Michele points out that not all types of equity are created equal, and now is a great time to put thought into what type belongs where.  “Equity makes sense when you’re taking an insane amount of 0-1 risk. When you look at other things that many companies are spending money on, like user growth (digital advertising, sales commissions), those are things where you understand I’m injecting a dollar and getting two dollars out. Those are things where it makes sense to use a cheaper form of capital.”

Read the fine print

Michele drives home the point that secured capital may not be all that secure, and advises founders to be aware of their legal protection (or lack thereof. “Those clauses on the back pages on your contract really do matter. A clause where a bank can say the circumstances have changed and we’re taking back that capital? These are the exact economic circumstances where that happens.”

Know your unit economics and risk profiles

No one can put this better than Alkarim himself, so we’re leaving it to the pro! Check out his detailed overview of how understanding these principles can help you stay in good favour:

What other risks/protections should founders be aware of? 

In our conversation with the panelists, two themes consistenty came up,  and they relate to something all founders care a lot about: their own safety and security. When you start a company, you’re pouring your lifeblood into something, and you deserve to be protected. Here are two of the most vital aspects of retaining the control and integrity of your business.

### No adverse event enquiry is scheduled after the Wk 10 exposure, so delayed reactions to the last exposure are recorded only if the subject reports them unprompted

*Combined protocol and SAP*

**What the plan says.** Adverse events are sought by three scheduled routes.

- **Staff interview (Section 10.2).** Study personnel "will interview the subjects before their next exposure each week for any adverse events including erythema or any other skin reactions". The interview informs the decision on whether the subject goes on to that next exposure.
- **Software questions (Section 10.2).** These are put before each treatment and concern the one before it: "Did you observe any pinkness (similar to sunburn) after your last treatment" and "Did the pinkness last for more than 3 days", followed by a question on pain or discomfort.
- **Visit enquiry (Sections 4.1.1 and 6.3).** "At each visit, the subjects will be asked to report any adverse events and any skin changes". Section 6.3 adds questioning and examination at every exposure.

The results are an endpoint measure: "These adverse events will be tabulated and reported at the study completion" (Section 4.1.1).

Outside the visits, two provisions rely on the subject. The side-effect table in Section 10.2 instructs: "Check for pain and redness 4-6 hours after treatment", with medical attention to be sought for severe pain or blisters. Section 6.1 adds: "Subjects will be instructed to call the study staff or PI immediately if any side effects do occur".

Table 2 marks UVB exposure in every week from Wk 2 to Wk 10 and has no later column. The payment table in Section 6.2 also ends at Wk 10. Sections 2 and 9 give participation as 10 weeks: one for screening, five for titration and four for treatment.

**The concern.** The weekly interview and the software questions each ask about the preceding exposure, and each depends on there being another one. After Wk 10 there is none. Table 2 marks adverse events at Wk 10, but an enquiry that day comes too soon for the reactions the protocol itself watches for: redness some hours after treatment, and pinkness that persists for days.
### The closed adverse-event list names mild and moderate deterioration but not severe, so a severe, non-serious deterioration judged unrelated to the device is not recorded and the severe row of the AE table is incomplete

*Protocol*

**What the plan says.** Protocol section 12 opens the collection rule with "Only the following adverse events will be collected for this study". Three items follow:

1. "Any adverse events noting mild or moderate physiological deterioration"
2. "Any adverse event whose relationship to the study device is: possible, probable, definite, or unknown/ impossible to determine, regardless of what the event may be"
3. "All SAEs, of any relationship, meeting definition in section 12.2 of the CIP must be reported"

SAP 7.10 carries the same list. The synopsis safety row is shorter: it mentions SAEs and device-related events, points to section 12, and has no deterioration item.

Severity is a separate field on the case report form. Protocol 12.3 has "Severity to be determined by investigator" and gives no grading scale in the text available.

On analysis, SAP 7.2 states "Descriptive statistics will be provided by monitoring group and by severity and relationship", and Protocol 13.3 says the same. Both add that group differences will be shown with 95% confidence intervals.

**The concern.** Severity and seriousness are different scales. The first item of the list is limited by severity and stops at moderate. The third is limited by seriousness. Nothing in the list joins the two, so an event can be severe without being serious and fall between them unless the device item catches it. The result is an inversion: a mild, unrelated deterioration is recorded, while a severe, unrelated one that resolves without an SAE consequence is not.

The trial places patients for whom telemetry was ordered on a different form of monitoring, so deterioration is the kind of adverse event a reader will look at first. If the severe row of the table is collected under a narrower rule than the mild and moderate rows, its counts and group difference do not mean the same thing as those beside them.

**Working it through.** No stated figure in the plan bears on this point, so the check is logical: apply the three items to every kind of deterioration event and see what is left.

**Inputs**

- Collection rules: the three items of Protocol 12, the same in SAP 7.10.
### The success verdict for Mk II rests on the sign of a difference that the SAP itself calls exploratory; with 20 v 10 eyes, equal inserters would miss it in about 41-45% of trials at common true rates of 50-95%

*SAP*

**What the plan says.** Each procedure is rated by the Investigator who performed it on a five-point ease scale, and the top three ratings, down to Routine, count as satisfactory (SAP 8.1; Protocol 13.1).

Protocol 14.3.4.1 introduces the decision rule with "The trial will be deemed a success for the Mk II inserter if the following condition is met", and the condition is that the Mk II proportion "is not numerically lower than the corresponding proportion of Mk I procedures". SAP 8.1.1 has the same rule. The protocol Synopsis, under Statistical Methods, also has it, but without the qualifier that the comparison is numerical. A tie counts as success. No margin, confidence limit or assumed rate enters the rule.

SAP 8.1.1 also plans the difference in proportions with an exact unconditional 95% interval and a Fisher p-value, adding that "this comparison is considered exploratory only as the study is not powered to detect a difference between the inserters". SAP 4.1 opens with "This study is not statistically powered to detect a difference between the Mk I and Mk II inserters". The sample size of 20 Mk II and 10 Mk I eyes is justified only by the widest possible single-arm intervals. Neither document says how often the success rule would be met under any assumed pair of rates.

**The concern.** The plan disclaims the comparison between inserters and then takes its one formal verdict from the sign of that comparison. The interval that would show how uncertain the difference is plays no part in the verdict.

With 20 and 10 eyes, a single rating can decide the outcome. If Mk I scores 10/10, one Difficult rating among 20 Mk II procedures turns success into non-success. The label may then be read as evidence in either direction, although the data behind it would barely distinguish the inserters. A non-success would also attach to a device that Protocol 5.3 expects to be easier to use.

Guard Board seats with your life

When asked if their firm takes a Board seat, the answer from our guests was unanimous: NO. The most powerful warning came from host and Elevate Cofounder and CEO, Razor Suleman, who warns, “they will put onerous terms on that seat, and seek someone to replace you.” Unless you are given absolutely no other option, do not offer these up to funders. 

Don’t offer personal guarantees

Another unanimous response: no one should have to leverage personal equity to secure funding. In the words of Michele, “Being a founder is already the hardest job in the world, they shouldn’t have to put their personal assets on the line”. As with protecting your Board seats, protect your personal equity unless every other option is exhausted.

Key Learnings

  1. Work with a team that will let you focus on the right source of capital: customer revenue.
  2. Diversify your funding: look at every government program available, from FedDev and IRAP to the ones released around COVID. Often they are non diluted, low interest-bearing and in some cases don’t even require payback
  3. Don’t offer personal guarantees; your job is hard enough without putting your assets on the line
  4. Don’t let investors get a hold of your Board; they will not use it to benefit you
  5. Read the fine print on all contracts and know when you’re entitled (or vulnerable) to
  6. Retain as much equity as possible – it’s your company, after all
  7. Know your unit economics and risk profiles intimately

Ultimately the message here is simple: funders and founders should be working together to create something great, that’s true to the vision of the person who started it. Funding should not feel like fighting for scraps – it should be a partnership and a relationship that benefits both parties.

The best approach? Look for an investor who wants to sit on the same side of the table as you – they win when you win.

Watch the full recording here:

This article was originally published in April 2020 and updated in May 2022.